Protestors stand outside of the Baltimore Police Department's Western District police station during a march and vigil for Freddie Gray, Tuesday, April 21, 2015, in Baltimore. Gray died from spinal injuries a week after he was arrested and transported in a police van. (AP Photo/Patrick Semansky)
Protestors stand outside of the Baltimore Police Department’s Western District police station during a march and vigil for Freddie Gray, Tuesday, April 21, 2015, in Baltimore. Gray died from spinal injuries a week after he was arrested and transported in a police van. (AP Photo/Patrick Semansky)

Meredith Cohn, THE BALTIMORE SUN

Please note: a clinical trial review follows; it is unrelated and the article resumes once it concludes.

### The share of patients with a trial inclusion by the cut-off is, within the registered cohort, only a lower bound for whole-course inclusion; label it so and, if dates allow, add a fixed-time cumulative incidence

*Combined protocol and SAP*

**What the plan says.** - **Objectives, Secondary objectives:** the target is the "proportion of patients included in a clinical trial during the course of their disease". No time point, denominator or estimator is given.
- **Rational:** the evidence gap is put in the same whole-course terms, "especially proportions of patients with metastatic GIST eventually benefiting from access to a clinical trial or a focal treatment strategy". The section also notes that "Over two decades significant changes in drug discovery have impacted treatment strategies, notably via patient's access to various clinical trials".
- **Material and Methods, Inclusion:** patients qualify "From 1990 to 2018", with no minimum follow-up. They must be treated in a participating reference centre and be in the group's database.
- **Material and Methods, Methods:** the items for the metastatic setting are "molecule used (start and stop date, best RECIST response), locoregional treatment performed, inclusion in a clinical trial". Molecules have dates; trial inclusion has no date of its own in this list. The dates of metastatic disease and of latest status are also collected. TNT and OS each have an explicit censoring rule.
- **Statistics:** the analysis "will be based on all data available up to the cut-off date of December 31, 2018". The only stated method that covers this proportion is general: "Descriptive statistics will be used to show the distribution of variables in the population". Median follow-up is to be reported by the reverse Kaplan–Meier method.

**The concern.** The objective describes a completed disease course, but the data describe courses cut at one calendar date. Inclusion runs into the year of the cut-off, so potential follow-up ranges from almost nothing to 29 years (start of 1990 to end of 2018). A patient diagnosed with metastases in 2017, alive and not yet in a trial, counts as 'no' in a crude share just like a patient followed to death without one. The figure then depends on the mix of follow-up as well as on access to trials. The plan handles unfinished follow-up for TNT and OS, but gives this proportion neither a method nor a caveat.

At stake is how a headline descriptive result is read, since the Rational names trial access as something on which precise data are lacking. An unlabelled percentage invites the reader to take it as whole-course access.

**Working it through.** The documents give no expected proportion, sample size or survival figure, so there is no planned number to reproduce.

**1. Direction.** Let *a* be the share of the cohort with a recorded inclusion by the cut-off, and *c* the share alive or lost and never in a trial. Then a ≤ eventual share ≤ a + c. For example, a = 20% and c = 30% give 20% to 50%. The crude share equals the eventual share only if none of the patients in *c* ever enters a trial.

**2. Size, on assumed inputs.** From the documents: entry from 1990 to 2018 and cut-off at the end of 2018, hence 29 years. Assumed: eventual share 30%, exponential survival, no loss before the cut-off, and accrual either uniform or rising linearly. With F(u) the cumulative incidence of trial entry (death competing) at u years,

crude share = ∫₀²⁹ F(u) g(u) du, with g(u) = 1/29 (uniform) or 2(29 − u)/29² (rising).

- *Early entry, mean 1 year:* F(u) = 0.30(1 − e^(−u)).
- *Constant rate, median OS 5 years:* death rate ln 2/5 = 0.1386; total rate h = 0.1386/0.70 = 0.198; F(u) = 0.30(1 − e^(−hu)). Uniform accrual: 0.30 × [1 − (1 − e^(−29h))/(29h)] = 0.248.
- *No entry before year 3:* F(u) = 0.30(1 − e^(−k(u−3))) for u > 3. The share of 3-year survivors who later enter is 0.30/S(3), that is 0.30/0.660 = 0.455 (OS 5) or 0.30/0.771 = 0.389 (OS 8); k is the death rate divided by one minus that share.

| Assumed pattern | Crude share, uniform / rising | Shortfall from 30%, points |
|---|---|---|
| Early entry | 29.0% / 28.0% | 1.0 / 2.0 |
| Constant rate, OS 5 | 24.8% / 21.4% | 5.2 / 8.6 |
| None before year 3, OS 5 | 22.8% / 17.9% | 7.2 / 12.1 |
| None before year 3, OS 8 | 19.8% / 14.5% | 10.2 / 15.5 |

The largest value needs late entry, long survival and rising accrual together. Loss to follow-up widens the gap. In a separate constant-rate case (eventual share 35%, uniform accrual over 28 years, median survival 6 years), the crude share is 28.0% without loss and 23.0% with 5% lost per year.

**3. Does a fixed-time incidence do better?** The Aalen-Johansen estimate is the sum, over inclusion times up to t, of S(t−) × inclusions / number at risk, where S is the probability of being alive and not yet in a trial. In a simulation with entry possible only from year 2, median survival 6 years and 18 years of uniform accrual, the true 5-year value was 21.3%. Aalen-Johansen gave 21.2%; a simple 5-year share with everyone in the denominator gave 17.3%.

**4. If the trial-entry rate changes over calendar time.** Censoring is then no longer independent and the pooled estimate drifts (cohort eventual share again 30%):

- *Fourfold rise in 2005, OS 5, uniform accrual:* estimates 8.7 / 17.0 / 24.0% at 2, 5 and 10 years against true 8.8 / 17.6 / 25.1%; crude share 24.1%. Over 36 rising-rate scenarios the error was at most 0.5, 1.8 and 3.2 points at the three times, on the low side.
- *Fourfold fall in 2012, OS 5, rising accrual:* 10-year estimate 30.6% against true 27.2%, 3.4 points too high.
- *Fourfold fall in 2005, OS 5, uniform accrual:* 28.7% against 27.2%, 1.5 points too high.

BALTIMORE (The Baltimore Sun) — When some medical experts look at the choppy, grainy video of Freddie Gray’s arrest, they see that he has a spinal cord injury. Others are not so sure.

“He can’t use his legs,” said Dr. Mary Anne Whelan, a retired neurologist from Cooperstown, N.Y. “It’s entirely consistent with a spinal cord injury.”

“It’s so hard to tell” from a video whether there’s damage to a neck and spine or the extent of it, said Dr. Robert E. Harbaugh, president of the American Association of Neurological Surgeons.

Neither one is involved in the investigation into Gray’s death in police custody about a week after the 25-year-old West Baltimore man was chased, wrestled to the ground and put in a police transport van April 12. But medical experts say the video is likely only one piece of evidence officials will examine as they try to determine what happened.

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